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Action to recover insurance premiums. Schley Superior Court. Before Judge Smith.
Liberty Mutual Insurance Company filed suit against T & R Custom, Inc. to recover $62,921 in insurance premiums for workers' compensation insurance coverage provided by Liberty from March 1, 1988 through March 1, 1990. T & R answered the complaint contending that all of the premiums had been paid to Venture Insurance Brokers, Inc., which T & R claimed acted as Liberty's agent. 1 T & R also asserted a counterclaim alleging that Liberty had tortiously issued inaccurate bills for premiums which had been calculated "using a wrongful, illegal and fraudulent method" and that monies paid to Venture which were subsequently converted constituted a tort attributable to Liberty as Venture's principal. The trial court granted a motion for partial summary judgment filed by Liberty, concluding as a matter of law that Venture and/or its owner Bob Conway were agents of T & R rather than Liberty and dismissing T & R's counterclaim. The case was tried to a jury which returned a verdict in favor of Liberty in the amount of $43,921. In Case No. A97A0906, T & R appeals from the trial court's grant of partial summary judgment to Liberty. In Case No. A97A0907, Liberty appeals from the judgment entered on the jury's verdict.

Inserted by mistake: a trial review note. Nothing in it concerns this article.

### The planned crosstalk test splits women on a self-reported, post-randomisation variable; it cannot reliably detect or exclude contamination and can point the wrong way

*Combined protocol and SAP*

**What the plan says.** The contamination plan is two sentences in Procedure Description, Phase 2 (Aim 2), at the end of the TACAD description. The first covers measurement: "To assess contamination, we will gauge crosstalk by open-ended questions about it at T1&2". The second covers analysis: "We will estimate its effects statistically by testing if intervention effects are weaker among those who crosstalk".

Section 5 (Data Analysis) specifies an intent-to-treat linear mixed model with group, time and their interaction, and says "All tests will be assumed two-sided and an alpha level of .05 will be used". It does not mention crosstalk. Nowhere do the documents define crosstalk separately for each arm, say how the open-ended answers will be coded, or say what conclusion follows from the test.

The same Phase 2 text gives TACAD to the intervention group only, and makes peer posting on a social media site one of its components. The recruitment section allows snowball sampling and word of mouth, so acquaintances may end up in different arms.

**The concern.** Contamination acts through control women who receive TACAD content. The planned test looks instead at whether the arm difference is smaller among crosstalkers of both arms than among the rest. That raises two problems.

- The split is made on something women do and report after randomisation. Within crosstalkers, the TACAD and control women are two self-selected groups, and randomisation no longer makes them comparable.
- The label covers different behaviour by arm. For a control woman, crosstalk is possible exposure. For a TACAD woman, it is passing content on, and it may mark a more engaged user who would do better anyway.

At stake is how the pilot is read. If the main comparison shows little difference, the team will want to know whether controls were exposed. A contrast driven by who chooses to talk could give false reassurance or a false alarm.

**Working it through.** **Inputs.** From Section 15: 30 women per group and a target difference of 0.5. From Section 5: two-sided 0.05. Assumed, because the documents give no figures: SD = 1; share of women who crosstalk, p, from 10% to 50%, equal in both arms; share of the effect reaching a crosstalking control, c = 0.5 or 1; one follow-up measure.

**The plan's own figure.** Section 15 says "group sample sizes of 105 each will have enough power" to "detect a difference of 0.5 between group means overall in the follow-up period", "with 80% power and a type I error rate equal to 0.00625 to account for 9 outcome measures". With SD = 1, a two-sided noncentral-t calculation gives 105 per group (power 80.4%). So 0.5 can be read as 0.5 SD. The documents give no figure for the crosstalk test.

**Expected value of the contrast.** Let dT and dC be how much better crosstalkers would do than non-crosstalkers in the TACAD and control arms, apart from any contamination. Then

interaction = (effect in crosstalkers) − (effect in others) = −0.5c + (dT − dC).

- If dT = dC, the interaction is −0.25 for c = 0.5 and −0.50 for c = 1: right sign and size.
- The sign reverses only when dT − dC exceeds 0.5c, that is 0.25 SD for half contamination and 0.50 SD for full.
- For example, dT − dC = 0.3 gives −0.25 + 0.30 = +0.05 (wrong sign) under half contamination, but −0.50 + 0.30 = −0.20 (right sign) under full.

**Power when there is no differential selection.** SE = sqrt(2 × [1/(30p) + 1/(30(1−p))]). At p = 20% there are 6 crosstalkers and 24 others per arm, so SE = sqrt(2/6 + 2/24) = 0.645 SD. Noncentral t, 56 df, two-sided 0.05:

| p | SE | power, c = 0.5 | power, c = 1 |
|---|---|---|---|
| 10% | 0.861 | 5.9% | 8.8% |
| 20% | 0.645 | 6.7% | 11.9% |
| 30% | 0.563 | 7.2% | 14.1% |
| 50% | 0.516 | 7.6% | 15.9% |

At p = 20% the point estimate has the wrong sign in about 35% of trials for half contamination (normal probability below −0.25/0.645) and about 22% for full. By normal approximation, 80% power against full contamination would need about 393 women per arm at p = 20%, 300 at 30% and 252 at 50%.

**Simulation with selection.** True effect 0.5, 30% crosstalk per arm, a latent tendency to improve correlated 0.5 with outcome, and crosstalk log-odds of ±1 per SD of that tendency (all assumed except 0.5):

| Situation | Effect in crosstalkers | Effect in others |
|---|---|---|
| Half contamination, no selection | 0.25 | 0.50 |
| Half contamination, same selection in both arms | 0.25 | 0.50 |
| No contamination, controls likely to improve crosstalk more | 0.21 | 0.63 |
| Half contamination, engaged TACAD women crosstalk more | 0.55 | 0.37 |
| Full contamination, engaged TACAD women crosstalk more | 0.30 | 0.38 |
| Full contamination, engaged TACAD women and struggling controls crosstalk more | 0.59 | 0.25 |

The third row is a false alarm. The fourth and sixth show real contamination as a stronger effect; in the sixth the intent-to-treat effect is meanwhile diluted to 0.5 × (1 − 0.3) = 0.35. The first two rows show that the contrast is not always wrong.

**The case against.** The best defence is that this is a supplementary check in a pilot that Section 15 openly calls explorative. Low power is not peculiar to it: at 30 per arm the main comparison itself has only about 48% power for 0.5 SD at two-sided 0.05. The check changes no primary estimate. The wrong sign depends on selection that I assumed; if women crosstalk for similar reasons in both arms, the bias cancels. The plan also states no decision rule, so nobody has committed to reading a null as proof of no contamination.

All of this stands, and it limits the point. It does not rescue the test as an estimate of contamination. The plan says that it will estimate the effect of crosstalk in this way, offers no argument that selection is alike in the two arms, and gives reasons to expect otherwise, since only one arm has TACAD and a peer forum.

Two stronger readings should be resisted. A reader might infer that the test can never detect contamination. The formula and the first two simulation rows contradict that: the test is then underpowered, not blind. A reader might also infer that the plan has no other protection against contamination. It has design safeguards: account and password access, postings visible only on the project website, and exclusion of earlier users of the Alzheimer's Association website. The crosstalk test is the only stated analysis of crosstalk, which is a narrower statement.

Case No. A97A0906
1. T & R asserts that a genuine issue of material fact exists regarding whether Venture was Liberty's agent for the purpose of collecting insurance premiums from T & R. "Independent agents or brokers are generally considered the agent of the insured, not the insurer. [Cit.]" Kirby v. Northwestern Nat. Cas. Co., 213 Ga. App. 673, 678 (2) (445 SE2d 791) (1994). It is clear from the facts of this case that Venture was T & R's agent for the purpose of procuring coverage. Relying on Nat. Property Owners Ins. Co. v. Wells, 166 Ga. App. 281, 282 (2) (304 SE2d 458) (1983), T & R argues that Venture also acted as Liberty's agent for the purpose of collecting premiums and therefore at least acted in a dual capacity, as an agent for both the insurer and the insured. The lion's share of the evidence upon which T & R relies in support of this argument on appeal was produced at trial, however, rather than in response to Liberty's motion for partial summary judgment."We consider only the evidence before the court at the time of its ruling on the motion for summary judgment. Any evidence [T & R] may have produced at trial in the course of establishing [its] case . . . is not part of our review, as [it] was bound to produce it in response to the motion for partial summary judgment. Appellate courts will review only evidence presented to the trial court before its ruling on the motion." (Citations and punctuation omitted.) Avery v. Chrysler Motors Corp., 214 Ga. App. 602, 605 (1) (448 SE2d 737) (1994).